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Friday, March 4, 2011

I'm Smarter than Roger Ebert (Not Really)

One of the many things I love in this world is movies.  All kinds of movies: sci-fi, horror, drama, westerns, comedies, etc.  My tastes are pretty eclectic.  Don't believe me?  I own Clue on DVD.  Yes, the movie starring Tim Curry that was based on the board game.  It's funny, and I like it.  Anyway, one of the things I love to do while watching movies is to try and catch mistakes in the movie: a beer bottle changes places in the middle of a scene, a Storm Trooper bonks his head on a door frame, Dorothy's ever-changing hair length in The Wizard of Oz, etc.  These mistakes are called gaffes or continuity errors.  There is actually a large number of people who try to catch these oopsies for fun, and yes, we are all nerds.

In defense of filmmakers everywhere, let me explain that movies are not easy to make.  If you have ever actually sat through the closing credits of a movie, and I can almost guarantee that you haven't, you have noticed how many hundreds of names there are.  Imagine trying to coordinate all of those people without making a mistake.  In addition to the sheer size of the workforce, movie scenes are not shot in the order in which you see them.  That would be a logistical nightmare.  Part of a scene involving two actors may be shot using just one actor and a stand-in on one day, and the other actor and a stand-in on a completely different day.  Therefore, it is understandable when a movie shows an actor with two vest buttons closed in one shot and three in the next shot.  The movie I am getting ready to talk about, however, has one of the largest and most inexcusable gaffes in the history of ever: Citizen Kane.

For those who don't know, Citizen Kane is the story of the rise (and fall) of Charles Foster Kane, an extremely wealthy and power-hungry media baron.  (Imagine Bill Gates was into newspapers instead of computers.)  The movie starred and was written and directed by Orson Welles back in the days before he developed his own gravitational field and started pushing crappy wine.  It starts with Kane uttering the word "Rosebud" with his dying breath, and it is told in flashbacks courtesy of a reporter who is trying to discover the tantalizing mystery of the meaning of Kane's last word.  This reporter will not rest until he finds out exactly what, or who, Rosebud is.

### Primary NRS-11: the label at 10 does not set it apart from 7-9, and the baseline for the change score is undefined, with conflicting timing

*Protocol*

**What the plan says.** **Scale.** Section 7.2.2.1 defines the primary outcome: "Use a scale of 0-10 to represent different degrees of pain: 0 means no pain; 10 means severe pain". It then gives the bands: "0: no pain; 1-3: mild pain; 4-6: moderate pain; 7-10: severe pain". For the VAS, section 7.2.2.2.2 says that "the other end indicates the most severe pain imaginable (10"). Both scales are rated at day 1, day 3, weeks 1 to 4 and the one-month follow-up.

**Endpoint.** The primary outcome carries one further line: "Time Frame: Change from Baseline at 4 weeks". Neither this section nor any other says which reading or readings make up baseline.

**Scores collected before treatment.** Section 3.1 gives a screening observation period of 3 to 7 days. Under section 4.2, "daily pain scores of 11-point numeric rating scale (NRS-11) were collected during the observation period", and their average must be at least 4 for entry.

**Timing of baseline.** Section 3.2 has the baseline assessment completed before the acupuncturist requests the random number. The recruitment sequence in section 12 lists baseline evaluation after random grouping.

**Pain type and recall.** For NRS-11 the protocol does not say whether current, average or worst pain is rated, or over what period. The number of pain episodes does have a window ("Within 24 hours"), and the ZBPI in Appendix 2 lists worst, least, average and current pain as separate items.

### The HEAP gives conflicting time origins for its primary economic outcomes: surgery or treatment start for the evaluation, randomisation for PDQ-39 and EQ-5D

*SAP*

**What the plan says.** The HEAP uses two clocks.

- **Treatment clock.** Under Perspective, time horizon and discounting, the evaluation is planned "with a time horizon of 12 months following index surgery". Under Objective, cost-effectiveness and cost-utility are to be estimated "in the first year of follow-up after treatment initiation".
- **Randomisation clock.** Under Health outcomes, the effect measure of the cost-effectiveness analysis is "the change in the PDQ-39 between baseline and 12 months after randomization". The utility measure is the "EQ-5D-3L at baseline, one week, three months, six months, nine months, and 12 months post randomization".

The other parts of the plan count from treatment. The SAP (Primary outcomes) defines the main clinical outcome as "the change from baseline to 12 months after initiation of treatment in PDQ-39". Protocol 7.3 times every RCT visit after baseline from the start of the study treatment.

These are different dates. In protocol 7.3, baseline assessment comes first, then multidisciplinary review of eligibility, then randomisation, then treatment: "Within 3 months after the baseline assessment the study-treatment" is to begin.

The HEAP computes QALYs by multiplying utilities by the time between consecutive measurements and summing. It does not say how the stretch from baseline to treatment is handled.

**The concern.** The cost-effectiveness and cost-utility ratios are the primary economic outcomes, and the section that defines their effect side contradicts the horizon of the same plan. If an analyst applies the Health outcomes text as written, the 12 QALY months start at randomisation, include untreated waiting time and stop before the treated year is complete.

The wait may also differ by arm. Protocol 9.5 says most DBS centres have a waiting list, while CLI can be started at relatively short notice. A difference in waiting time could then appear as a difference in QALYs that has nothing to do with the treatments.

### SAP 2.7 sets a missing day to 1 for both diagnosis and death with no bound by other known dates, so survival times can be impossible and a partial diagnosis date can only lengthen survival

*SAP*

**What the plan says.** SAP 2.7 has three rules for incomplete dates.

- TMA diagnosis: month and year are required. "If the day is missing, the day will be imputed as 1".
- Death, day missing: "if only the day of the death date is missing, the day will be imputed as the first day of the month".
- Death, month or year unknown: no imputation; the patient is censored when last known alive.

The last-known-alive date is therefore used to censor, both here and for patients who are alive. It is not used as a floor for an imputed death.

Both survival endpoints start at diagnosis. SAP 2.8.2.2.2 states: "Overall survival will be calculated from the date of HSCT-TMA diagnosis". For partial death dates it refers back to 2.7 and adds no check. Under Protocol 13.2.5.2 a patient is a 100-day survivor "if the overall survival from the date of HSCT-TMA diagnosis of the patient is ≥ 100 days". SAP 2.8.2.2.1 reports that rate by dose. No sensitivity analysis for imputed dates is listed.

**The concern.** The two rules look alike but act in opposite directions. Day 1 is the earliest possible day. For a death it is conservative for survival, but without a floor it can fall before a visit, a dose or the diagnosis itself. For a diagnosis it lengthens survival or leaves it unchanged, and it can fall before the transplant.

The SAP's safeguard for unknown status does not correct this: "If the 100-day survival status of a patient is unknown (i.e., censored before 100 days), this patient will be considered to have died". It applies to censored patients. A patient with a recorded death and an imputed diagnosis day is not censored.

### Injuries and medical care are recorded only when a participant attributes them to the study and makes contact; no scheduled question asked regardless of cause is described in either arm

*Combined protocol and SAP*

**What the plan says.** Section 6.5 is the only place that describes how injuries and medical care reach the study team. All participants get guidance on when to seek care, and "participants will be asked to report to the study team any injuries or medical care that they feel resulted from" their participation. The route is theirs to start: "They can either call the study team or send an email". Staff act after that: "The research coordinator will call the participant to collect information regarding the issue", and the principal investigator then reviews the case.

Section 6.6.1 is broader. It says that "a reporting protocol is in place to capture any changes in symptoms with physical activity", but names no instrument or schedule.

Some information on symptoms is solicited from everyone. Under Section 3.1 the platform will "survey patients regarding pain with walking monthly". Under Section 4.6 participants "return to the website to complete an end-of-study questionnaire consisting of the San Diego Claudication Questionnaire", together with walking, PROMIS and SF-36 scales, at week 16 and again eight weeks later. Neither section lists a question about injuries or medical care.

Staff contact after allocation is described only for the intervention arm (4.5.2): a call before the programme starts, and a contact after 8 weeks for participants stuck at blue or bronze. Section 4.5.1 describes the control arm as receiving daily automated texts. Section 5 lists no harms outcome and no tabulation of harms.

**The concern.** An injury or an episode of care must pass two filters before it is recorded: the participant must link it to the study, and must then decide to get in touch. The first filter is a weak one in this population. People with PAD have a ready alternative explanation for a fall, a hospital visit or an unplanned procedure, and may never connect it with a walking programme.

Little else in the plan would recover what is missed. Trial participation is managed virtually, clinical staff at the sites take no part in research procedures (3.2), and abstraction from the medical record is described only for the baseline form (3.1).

Thanks to this movie being a thinly-veiled biography (and some would say character assassination) of a real media baron - William Randolph Hearst - at the time (1941), it didn't do very well in theaters.  Hearst owned a large enough percentage of God's green Earth to make sure that this movie didn't play in too many packed houses.  Since then, however, it has become regarded as one of the best movies in the history of cinema.  Greater even than High School Musical and Twilight combined!  The American Film Institute repeatedly ranks it at the top of its annual lists, and even Roger Ebert has stated: "So it's settled: Citizen Kane is the official greatest film of all time."

Here's the problem:  Remember how it was Kane's dying word, "Rosebud", that launched this whole investigation?  The whole movie was basically an investigation into Kane's life to find out what Kane meant by "Rosebud"?  No one was with Kane when he died.  The movie takes great pains to show how alone Kane was in his last days: an empty mansion, "No Trespassing" signs all over the place....  They even show the room his deathbed is in.  No one was with Kane when he died, therefore, no one heard him say "Rosebud".  How did the reporter know what Kane said as he was dying - the word that sparked the entire investigation, and therefore the whole movie?  Granted, a nurse walks in right after he croaks, but I doubt she heard his whispered last words across 20 feet of room and through a heavy wooden door.

The "official greatest film of all time" is based on an impossible premise.  Suck it, Ebert!

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